Is the solid color smooth? Does the person look a little green? Is the shadow blotchy? Review it and ask questions. Not sure you can focus and concentrate? Set a timer for yourself to look at the pressed pieces for 15 minutes. After just a few minutes, I guarantee the voice in your head will start analyzing the colors you are seeing, asking questions, and before you know it, you’ll be able to see the color of the printed samples.

One last tidbit to help you organize your color chart reference: add a date to it. You will want to go back again in six to nine months, run off the same chart and photos, and then compare them to the older date to check your color consistency.

Don’t forget: What you see on screen won’t be exact to your print or the pressed transfer. However, getting them close to each other is helpful. Look at the sublimated color chart and your screen at the same time, then adjust the brightness and color of your computer monitor to at least get closer to the pressed final piece. Then you can keep the differences in mind when producing on screen.

Image fading

Do the color and image look faded? Image fading (if the above checklist has been used) could be due to the incorrect pressure, time, or temperature. Double-check the recommended settings from the company where you purchased your sublimation blanks. This is another reason to purchase from a distributor—the support they offer can help save your sanity.

Coastal Business Supplies notes that “image fading is usually caused by too much time and temperature, and/or pressure. We suggest double-checking the recommended settings from the company where you purchased your sublimation blanks. Every heat press is different, which is something to bear in mind. Another suggestion is to double-check the temperature of the top platen on your press to make sure it aligns with the stated temperature; for this, we recommend heat strips.”

Using color management software is essential. Yes, there are various levels of software available. Some are free or included when you purchase a printer or a system, like CreativeStudio; others like ICC Color Profiles may be offered from your distributor at low or no cost. While color management RIP software is the cream of the crop, start with your training wheels on a smaller scale, understand your equipment, and just get started. I promise it’s easier than you think.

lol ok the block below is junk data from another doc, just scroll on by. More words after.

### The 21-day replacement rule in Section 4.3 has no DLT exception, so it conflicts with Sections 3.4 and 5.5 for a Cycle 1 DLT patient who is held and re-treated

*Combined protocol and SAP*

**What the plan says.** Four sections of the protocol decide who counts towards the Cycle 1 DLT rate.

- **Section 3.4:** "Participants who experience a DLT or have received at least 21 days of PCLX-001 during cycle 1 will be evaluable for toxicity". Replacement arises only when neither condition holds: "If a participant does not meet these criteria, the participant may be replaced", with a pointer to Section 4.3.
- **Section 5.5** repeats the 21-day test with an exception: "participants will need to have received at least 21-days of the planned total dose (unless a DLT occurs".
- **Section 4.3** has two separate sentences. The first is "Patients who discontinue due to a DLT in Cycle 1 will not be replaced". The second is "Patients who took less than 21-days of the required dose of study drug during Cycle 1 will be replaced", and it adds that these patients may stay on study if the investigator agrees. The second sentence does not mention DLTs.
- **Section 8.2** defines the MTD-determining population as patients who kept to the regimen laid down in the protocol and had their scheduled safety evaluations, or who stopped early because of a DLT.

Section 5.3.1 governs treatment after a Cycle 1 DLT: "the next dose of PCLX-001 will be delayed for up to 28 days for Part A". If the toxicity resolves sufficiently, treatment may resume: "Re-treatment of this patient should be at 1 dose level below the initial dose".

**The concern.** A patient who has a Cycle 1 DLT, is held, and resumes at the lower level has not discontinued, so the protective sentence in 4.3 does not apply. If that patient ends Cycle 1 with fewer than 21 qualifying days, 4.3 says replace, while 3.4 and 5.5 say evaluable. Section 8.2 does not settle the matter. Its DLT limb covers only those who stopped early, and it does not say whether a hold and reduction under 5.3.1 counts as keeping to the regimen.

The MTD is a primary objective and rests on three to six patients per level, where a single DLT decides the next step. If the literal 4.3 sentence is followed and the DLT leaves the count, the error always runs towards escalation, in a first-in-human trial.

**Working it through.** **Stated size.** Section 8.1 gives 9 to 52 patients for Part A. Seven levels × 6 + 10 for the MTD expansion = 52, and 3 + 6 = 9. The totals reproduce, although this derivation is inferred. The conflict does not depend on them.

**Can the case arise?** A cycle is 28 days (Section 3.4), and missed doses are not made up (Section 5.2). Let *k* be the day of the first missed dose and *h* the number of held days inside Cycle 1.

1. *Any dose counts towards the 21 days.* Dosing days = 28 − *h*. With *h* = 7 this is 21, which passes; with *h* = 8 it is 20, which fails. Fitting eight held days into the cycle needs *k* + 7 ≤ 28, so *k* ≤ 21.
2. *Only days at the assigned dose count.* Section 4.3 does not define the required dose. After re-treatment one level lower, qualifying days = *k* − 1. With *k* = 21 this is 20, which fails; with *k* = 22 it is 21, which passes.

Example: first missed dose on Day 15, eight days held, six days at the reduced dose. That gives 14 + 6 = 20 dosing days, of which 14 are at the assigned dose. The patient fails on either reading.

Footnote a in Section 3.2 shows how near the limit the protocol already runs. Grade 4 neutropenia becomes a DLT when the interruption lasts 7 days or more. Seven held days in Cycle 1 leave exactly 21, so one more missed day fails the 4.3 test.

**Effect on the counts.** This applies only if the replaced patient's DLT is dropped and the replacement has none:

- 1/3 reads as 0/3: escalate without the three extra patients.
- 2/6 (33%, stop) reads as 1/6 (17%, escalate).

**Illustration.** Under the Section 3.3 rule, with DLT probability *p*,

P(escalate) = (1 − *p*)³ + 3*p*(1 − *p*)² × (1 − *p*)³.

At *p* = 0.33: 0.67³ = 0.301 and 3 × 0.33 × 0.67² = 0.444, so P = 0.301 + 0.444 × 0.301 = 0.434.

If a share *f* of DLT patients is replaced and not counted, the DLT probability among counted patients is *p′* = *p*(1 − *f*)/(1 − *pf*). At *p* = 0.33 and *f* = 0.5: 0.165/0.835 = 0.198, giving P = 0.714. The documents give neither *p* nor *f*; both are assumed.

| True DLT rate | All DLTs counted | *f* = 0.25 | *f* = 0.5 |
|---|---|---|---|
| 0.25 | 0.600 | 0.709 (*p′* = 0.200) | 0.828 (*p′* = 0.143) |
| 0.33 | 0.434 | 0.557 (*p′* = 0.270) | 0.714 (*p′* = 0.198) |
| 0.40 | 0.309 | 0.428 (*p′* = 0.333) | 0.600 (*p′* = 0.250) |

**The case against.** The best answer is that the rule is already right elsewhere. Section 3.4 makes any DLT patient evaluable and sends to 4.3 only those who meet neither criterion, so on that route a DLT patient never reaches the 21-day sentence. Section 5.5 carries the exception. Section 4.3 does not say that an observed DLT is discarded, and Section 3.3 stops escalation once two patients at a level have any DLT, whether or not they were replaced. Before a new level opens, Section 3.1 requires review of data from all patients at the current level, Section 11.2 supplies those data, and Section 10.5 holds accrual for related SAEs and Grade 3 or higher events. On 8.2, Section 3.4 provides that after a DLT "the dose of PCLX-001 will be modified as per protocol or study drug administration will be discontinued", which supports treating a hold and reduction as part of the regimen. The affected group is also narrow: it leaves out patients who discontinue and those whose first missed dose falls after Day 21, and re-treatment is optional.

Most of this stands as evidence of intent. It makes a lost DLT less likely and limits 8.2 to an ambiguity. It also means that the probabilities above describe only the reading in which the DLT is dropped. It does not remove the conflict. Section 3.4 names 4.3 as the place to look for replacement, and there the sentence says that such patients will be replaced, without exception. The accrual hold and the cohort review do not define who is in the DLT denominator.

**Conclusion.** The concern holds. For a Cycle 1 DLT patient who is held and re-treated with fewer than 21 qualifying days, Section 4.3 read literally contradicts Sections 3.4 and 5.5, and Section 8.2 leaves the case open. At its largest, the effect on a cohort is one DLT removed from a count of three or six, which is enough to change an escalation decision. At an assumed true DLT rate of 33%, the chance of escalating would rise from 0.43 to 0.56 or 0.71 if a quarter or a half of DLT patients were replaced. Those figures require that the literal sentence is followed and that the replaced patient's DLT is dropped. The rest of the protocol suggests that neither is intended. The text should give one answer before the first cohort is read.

Additional sources

Are you looking for some of the supplies mentioned, like heat strips, cleaning cartridges, or solutions for your printer, etc.? Many of these items are available from distributors across the country. Check their websites to see what they suggest and what they have in stock to help you on your journey to awesome sublimation color.

Remember, we are all in this together—if you encounter a color-matching problem, most likely someone else has had the same frustration. Contact your distributor for help, join a few sublimation groups, and one last resource for you, use the search function on the GRAPHICS PRO magazine website. You will find all sorts of articles and tips previously shared by industry experts. Good luck and happy sublimating!

Don’t have a color chart? Google it or look in the files under one of the many sublimation Facebook groups online. You will find most members are nice and willing to help each other. We’ve all been new to something before, so let’s help each other and better the sublimation industry as a whole.
Jennifer Foy

Jennifer Foy

Unisub

Jennifer Foy has over 20 years of experience using Adobe software and working in the advertising, marketing, and design fields. She received a Bachelor of Fine Arts in Visual Communications from the Ringling School of Art and Design in Sarasota, Florida, and a Master of Arts in Advertising from Syracuse University, Syracuse, New York. Her years of teaching experience include numerous software and design classes for colleges in Atlanta, Georgia, and Louisville, Kentucky. Jennifer is currently working as the Creative Director at Universal Woods with the Unisub and ChromaLuxe brands. Jennifer can be reached by email at [email protected]